How SOX Saved America
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Opinion: There they go again.
The corporate apologists demanding the repeal or evisceration of the Sarbanes-Oxley Act of 2002 have become a chorus. Just last month, Securities and Exchange Commission chairman Christopher Cox repeated his intention of reforming (or defanging) SOX.
And then it will only be a matter of time before crooked books get to rob investors again.
In case anyone needs reminding, SOX was not passed in a vacuum. It came in the wake of not one corporate accounting scandal, but a string of them.
The rogues' gallery of infamous companies didn't end with Enron -- whose accounting misdeeds wiped out the company and helped erode a stock market nation's confidence in the markets.
Think back to the post-bubble days from mid-2001 through 2003. Barely a day went by without some company "discovering" flawed financial statements. Investors began to flee like pigeons before a snow blower.
From 2002 to 2003, the Dow Jones index began to fall steadily from well over 10,000 points to below 8,000.
Yes, there was the "correction" in markets following the dot-com investing mania, a recession and then the events of 9/11, all of which contributed to the decline. But that precipitous drop also spoke volumes about investor confidence in the integrity of the markets.
According to the National Bureau of Economic Research, the recession actually ended in November 2001. Yet, stocks didn't even begin to recover until 2004, when the initial SOX requirements -- that CEOs and CFOs take personal responsibility for the accuracy of their financial records -- first took effect.
If the last 75 years of American-style capitalism have taught us anything, it's that a little bit of regulation goes a long way to ensuring prosperity for all. Since the Securities Exchange Act was first enacted in 1934, in the aftermath of the stock market crash of 1929, the U.S. economy has become the envy of the world.
And yet, the Exchange Act inspired the same kind of free-market hooey from the geniuses who brought us the Great Depression. Richard Whitney, then president of the New York Stock Exchange, predicted ominously in his testimony to Congress that stock trading would be "entirely destroyed" if that bill were made law.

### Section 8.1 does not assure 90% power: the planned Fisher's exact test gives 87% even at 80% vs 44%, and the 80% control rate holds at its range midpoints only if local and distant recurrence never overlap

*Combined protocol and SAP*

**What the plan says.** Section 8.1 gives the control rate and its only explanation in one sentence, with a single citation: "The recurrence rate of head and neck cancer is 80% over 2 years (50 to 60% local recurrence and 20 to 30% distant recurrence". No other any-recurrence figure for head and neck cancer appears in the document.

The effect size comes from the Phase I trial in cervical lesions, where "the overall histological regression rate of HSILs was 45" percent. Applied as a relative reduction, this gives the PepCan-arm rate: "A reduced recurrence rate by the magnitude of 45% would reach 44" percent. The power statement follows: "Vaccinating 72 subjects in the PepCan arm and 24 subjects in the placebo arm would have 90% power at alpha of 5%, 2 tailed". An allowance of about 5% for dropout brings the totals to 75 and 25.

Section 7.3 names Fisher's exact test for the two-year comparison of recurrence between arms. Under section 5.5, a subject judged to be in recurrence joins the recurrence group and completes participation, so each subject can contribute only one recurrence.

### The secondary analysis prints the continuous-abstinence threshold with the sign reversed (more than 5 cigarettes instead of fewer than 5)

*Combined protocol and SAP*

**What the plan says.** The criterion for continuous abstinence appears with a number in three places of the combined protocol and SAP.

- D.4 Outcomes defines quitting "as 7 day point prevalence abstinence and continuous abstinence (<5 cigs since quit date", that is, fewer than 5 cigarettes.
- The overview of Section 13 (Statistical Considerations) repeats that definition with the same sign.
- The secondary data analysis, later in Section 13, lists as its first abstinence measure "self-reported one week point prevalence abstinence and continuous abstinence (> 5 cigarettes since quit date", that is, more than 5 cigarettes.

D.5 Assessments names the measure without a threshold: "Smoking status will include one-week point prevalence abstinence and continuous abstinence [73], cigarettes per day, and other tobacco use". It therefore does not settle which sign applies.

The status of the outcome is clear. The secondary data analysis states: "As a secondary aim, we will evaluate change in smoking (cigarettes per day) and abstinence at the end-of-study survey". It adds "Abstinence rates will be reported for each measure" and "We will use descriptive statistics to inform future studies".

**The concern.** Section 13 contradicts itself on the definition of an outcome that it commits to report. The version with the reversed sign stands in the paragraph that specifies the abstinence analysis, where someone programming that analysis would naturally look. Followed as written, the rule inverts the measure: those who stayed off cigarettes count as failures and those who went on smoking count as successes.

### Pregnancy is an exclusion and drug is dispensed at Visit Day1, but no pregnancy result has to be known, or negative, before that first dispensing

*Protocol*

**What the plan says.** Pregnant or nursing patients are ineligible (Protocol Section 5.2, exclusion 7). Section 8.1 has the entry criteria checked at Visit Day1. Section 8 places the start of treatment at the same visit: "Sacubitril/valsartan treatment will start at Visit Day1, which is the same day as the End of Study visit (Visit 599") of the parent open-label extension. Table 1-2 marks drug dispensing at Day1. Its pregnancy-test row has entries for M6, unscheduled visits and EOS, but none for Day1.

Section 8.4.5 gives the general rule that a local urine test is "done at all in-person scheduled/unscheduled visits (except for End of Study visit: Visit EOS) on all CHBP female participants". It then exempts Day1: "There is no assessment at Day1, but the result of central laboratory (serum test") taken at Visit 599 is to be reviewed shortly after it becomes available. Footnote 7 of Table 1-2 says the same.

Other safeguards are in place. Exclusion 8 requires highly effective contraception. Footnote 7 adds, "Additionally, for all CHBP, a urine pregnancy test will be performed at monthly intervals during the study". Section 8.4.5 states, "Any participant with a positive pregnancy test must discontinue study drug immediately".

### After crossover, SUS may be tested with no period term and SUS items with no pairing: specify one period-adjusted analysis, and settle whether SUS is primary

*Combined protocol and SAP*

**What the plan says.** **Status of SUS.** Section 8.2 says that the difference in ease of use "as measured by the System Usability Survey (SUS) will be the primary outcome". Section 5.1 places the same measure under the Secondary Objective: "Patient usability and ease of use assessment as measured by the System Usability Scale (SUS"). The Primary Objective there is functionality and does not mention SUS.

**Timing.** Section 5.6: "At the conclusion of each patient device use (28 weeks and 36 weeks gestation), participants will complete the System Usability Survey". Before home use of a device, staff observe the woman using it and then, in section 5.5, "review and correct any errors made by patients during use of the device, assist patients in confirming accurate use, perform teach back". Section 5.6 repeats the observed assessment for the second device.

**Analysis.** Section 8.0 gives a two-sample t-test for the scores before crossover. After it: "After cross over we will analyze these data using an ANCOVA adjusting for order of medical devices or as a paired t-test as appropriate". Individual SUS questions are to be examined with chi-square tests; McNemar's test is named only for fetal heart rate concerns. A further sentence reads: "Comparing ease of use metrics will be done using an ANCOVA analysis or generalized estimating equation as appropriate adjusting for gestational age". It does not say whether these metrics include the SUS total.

Of course that didn't happen. Quite the opposite occurred. More people, especially retail investors, began investing in stocks, increasing liquidity and the availability of capital.
Now fast forward to the Sarbanes-Oxley Act. To be fair, compliance has been very costly. By the end of next year, U.S. businesses will have spent more than $32 billion on compliance, according to a recent report by AMR Research.
That's a lot. But it's money well spent.
Why? Like the Exchange Act, the SOX regulations help reassure investors of the accuracy of corporate P&Ls -- and enable them to make informed investing decisions by laying out some very basic rules about the transparency of financial statements.
Most important among them is that CEOs and financial officers personally attest that their financial statements are accurate, and that they can say it with a good degree of certainty. Information technology can help publicly traded companies achieve those goals.
SOX also requires listed companies to have at least one person on their boards who can read a balance sheet; and it obliges companies to help enable anonymous reporting for shady business practices -- so employees can blow the whistle without fear of losing their jobs.
These practices make so much sense, you would think they wouldn't require legislation. But as long as there are executives who put lining their own pockets ahead of safeguarding the interests of their shareholders, we'll need regulations that keep those behaviors in check.
Plus, SOX has been better for business than anyone would have guessed. Take a report prepared by McKinsey on behalf of New York City (ironically, for the purpose of highlighting the negative impact of SOX on the financial industry). It said U.S. equities markets actually grew at twice the clip of major European markets, 5.2 percent compound annual growth rate (CAGR) compared to Europe's 2.5 percent between 2001 and 2005.
Could it be because investors would rather put their money in a market that respects the rule of law -- and transparency in accounting rules?
That still doesn't mean complying with SOX is cheap or easy. And yes, there are some minor inconveniences, such as making people use stronger passwords. And having to tell the markets the truth.
That's where information technology comes in. Companies are finding that compliance becomes cheaper and more efficient when it's driven by IT. And safe systems require secure sign-on. Again according to AMR, U.S. companies have spent over $8 billion on SOX-related technology over the past five years, investing in things like secure electronic document storage and the ability to quickly search e-mail and other documents.
But the most surprising thing about this report is that, however grudgingly, companies are reporting benefits -- yes, measurable business gains -- thanks to SOX.
Those include improved business processes, better visibility of their operations and improved support for their globalization efforts.
But as far as we as citizens are concerned, the most important effect of SOX is on investor confidence. Because we can't afford to allow publicly traded companies to be run under the cloak of obscurity and evasiveness. The very foundation of our society's prosperity rests on the confidence we have in our markets. To roll back SOX would be to nail that confidence on the cross of ill-gotten, short-term gains.
Michael Hickins is a senior editor for internetnews.com.